Stenson heralds arrival of new breed

From Brian Keogh in Tucson

Move over Darren Clarke, Thomas Bjorn and Colin Montgomerie and watch out Tiger Woods.

That was the clear cut message from Henrik Stenson after he grabbed the Accenuture Match Play Championship in Arizona with a 2 and 1 win over defending champion Geoff Ogilvy

The big-hitting Swede, 30, is the first of a new generation of golfing stars capable of doing what the older generation has failed to do - win a major.

Clarke, Montgomerie and Bjorn all exited the matchplay in the early stages with the Swede going on to succeed the Ulsterman as Europe's only WGC winner.

But Stenson roared: "I think it might just be some guys out there not willing to accept that the younger generation is moving on.

"Winning a World Golf Championships is as close to winning a major without doing it, I guess. It's two great tournaments I won just recently."

Just five months after he holed the winning putt in the Ryder Cup at the K Club, Stenson out-lasted the reigning world match play and US Open champion in a roller-coaster final to soar to a career high of fifth in the Official World Golf Rankings.

He added: "I wouldn't mind being the first Swede to win a major championship. You know, that's the two childhood dreams that I had: Playing in the Ryder Cup and winning the British Open.

"But it's a tough one. We've got the world's best out there for the majors. We know a few of them sort of put in subscriptions on the tournaments, as well.

"It's not obviously big chances that you're going to win, but you can just try and put yourself into position coming Sunday, and if it's there, it's there."

"The winning putt at the Ryder Cup wasn't that much of a deal. I mean, I was proud to be part of that team, the winning team, and we would have won the Ryder Cup with or without my putt.

"It would have been a different thing if it was a decider, and obviously winning individual events is a bit different, as well. So both the experiences are ones that I cherish very much, and they're different."

His win came just three weeks after he left Ernie Els and Woods in his wake to win the Dubai Desert Classic.

Exhausted after playing six matches over 120 holes, Stenson got his reward with a cheque for $1.35 million in his PGA Tour start as a full member, earning a three year exemption.

But just four years ago, the Swede was at at such a low ebb with his game that he walked off the course after just nine holes of his second round in the European Open.

He said: "I probably only heard it a couple thousand times, this question, and I normally don't try and think about what happened five years ago, six years ago. I try more to look into where I am today."

But he went on: "I sort of lost the swing and then obviously lost the confidence, and one thing leads to another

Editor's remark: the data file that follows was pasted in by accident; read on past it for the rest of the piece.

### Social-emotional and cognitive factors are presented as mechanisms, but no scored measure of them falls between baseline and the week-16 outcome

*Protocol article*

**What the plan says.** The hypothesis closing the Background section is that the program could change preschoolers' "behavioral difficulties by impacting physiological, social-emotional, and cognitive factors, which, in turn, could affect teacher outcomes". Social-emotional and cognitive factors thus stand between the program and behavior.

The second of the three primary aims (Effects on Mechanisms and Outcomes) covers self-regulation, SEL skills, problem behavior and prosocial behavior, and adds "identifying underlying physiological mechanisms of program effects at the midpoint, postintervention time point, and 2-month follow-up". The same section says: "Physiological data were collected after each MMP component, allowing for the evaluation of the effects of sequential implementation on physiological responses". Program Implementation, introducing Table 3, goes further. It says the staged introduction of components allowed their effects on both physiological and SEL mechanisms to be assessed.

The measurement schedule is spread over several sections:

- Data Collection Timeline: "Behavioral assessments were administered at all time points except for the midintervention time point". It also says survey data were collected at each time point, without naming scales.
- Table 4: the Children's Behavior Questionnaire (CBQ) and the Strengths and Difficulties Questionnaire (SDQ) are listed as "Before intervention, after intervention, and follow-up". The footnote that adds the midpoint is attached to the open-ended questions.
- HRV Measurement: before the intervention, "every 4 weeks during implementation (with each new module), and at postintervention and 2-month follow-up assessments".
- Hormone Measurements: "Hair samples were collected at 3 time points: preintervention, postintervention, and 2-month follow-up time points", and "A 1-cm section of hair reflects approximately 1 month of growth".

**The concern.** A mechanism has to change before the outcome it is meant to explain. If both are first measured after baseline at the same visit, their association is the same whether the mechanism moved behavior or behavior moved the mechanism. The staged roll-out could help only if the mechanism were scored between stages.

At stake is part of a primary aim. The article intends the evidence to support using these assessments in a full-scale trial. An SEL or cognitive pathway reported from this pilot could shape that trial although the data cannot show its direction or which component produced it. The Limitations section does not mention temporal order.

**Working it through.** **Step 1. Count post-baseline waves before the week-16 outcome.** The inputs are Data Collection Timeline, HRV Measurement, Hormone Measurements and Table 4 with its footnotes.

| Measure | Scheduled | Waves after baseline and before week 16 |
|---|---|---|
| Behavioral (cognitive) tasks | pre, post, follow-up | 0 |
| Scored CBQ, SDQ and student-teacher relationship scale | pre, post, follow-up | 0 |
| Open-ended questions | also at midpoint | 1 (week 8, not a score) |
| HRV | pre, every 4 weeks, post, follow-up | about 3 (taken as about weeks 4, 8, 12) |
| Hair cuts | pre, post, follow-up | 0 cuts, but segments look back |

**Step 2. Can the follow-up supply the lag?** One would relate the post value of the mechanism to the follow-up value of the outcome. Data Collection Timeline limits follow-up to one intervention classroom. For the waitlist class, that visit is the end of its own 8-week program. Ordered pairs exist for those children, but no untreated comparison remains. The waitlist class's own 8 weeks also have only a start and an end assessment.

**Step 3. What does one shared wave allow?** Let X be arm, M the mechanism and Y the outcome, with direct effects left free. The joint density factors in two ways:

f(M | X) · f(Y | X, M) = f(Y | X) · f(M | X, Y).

"The first couple of provisional golf balls don't bother you that much, but when your caddie is rattling in the pocket to see if he's got a provisional when you're standing over the drive, you know you've got some sort of a problem."

Coach Peter Cowen has completely remodelled Stenson's swing over the past five years.

Cowen said: "He didn't know how it worked. It was like lifting the bonnet on a car and looking at the engine without really knowing what you're looking at.

"If you don't know, fiddling with the knobs is more than likely to make things worse rather than better."

Stenson is now the highest ranked Swede in the history of the world rankings - eclipsing Jesper Parnevik who made it to world No 7 in 2000.

He added: "It's a big week, moving up the World Rankings again. Be the first Swede to win a World Golf Championships and also be I think the highest ranked that a Swede has been ranked in the World Rankings.

"So obviously a lot of great things happened for me this week, and I'm just exhausted, as they say, and it probably hasn't even sunk in 100 percent yet.

"I think I've established myself within top 20, and then just recently moved into Top 10. So, I mean, I can't say that I go straight out and say I should be No. 5 or No. 6 in the world.

"But obviously that's where I am at the moment. I feel like I've established myself as a top 20 player.

Stenson paid tribute to US Open champion Ogilvy, who missed several short putts and twice blew two up leads in a topsy turvy final.

He said: "He's a great player, and I think it's remarkable thing that he made it to the final being the defending champion.

"It's not often that that happens, being undefeated 11 matches coming into this one. Hats off to him for a great week, as well.

"And as I said before, I know how much it would have meant to him to win, as well. Unfortunately only one of us could do so, and I was the one that picked the longest straw today.

Ogilvy returned the compliment, adding: "I can't see any tournament he couldn't win, really. They should be talking about him.

"I mean, he suffers from the fact that he plays most of his golf outside the US so people in the US don't talk about what he does.

"But he's been winning tournaments for three or four years. So everybody out here knows he's a good player. It's just people outside the golf world need to see that, I guess."